The iPhone 7 highlights maturity in smartphone hardware, giving developers an opportunity to provide a consistent app experience to a larger user base.
Since the launch of the iPhone 4 in 2010, Apple has updated the external design of its flagship iPhone every other year. Yesterday, Apple broke that pattern, as the newly unveiled iPhone 7 and 7 Plus largely matched the external design of the last two flagships.
Of course, Apple announced a host of other improvements, including a Force Touch-enabled Home button, faster CPU & GPU, higher base storage capacities, upgraded camera and image capture, improved display, new color options and waterproofing. Apple also confirmed a long-rumored change by removing the 3.5 mm headphone jack. Instead, Apple’s new bundled headphones connect directly into the lightning port. In addition, Apple announced a pair of wireless headphone accessories, dubbed AirPods, that are sold separately. Finally, Apple also added a dual lens camera (with 2x optical zoom and depth of field) exclusive to the iPhone 7 Plus to further differentiate the larger, higher-priced model from the iPhone 7.
The dual lens available in the new iPhone 7 Plus is able to create a depth-of-field effect. (Credit: The Verge)
In a way, this upgrade shows how mature smartphone hardware has become. While we see iterative hardware improvements across the board, the user experience for the most popular mobile apps (e.g., Pokémon GO, Clash of Clans, Facebook, Snapchat, etc.) has become largely homogenous across the last few generations of devices. At this point, we are reaching steady state, at least when it comes to hardware improvements that move the needle for the majority of consumers and developers. This is a natural phase in industry evolution and will allow developers to get app improvements to an even larger user base.
To counter maturity, Apple has expanded its iPhone Upgrade Program into China (and the UK) and we believe this will have a meaningful impact on driving upgrades. China became Apple’s largest smartphone market last year and is its second largest market by App Store revenue. The potential to extend financing to not only facilitate upgrades, but new iPhone buyers, is a key mechanism to drive sales, especially as carrier subsidization has been scaled back over the past two years.
New iPhones weren’t the only new devices announced during this event. Apple also unveiled two new models of the Apple Watch:
- An upgraded Apple Watch Series 1 with a dual core processor
- A next generation Apple Watch Series 2 with improved processing power, waterproofing and built-in GPS. Following the pattern of this year’s refreshes, the new model also retained the external design of the original Apple Watch launched in April 2015.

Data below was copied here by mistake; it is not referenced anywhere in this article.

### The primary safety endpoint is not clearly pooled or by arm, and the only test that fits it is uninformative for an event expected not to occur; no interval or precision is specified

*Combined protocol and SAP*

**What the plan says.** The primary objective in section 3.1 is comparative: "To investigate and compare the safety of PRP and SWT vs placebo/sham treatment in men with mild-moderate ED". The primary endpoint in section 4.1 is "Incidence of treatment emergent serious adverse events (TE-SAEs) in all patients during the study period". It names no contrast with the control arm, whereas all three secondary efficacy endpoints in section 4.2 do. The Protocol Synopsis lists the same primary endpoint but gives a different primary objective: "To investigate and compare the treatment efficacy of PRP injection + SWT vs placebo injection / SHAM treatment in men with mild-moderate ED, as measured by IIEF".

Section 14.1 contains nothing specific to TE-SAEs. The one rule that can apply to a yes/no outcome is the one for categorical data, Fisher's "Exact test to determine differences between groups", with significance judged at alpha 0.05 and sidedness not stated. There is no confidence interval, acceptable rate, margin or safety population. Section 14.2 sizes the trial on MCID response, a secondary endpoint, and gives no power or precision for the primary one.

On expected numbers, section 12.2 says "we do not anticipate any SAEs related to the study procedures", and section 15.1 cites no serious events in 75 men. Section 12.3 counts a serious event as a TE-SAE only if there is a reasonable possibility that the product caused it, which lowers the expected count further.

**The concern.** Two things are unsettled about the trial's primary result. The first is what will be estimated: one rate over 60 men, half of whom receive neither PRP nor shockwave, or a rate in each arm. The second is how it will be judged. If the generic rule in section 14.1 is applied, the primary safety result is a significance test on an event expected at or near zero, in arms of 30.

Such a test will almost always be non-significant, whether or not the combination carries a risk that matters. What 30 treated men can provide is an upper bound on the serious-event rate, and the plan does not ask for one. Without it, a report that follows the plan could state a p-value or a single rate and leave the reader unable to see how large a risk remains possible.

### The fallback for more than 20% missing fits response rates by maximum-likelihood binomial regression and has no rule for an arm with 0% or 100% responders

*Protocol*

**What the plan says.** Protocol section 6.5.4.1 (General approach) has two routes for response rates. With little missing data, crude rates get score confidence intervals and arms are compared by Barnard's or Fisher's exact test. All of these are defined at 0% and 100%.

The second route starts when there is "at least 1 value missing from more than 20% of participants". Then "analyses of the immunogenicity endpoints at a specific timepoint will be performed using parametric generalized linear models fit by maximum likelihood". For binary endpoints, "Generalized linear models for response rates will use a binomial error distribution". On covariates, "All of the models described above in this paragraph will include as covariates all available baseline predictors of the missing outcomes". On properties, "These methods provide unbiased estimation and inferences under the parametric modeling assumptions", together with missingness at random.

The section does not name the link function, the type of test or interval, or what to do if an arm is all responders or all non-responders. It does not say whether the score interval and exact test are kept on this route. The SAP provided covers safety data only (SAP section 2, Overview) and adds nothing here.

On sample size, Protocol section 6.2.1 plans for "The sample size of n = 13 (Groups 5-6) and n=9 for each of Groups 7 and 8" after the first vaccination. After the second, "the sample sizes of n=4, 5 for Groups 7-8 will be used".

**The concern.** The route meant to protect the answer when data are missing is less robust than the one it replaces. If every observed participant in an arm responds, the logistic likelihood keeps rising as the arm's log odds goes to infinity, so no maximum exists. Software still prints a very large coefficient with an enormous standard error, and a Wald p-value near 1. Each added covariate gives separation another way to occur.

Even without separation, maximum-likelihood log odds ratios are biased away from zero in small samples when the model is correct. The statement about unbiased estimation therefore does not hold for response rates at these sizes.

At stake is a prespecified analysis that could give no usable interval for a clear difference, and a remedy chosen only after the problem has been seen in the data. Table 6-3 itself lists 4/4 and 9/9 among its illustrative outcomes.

Built-in GPS appears to be targeted at runners, as it offers accurate tracking without the need to carry a tethered smartphone. Apple also announced the Apple Watch Nike+, a co-branded version of the Series 2 designed with runners in mind.
Taking the fitness theme further, many of the waterproofing features in the Apple Watch Series 2 were built for swimmers. On the whole, it looks like Apple is targeting specific, niche segments with the Watch – an interesting move given that we are in the early stages of its lifecycle. That said, this should help Apple compete with fitness-focused wearables and more effectively target these enthusiast segments.
The Apple Watch now has nearly 20,000 supported apps, but growth slowed in 2016.
The Apple Watch now has nearly 20,000 supported apps, but saw app growth slow in 2016. Since smartwatches are largely used in the same contexts as smartphones, it is challenging to identify new opportunities for app development (a “killer app”), especially given how central smartphones and mobile apps have become to our existence.
To counter this, market segmentation appears to be Apple’s approach to attract developers focused on specific, targeted use cases, especially in the fitness domain. We already have one major precedent here — Pokémon GO became the first top 10 ranked game to add an Apple Watch extension due to its emphasis on walking and geolocation. It will be interesting to see if this approach, combined with faster app launch speeds on watchOS 3, can help app developers innovate.
On the whole, this product refresh signals Apple’s intention to continue iterating their products to provide the best possible user experience. From a developer’s perspective, a growing smartphone installed base and increased hardware parity will present opportunities to deliver great app experiences to more consumers across a range of verticals — games, entertainment, shopping, transportation, banking, etc. On the wearable front, product improvements should benefit developers in specific verticals, notably fitness.
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September 8, 2016Mobile App Strategy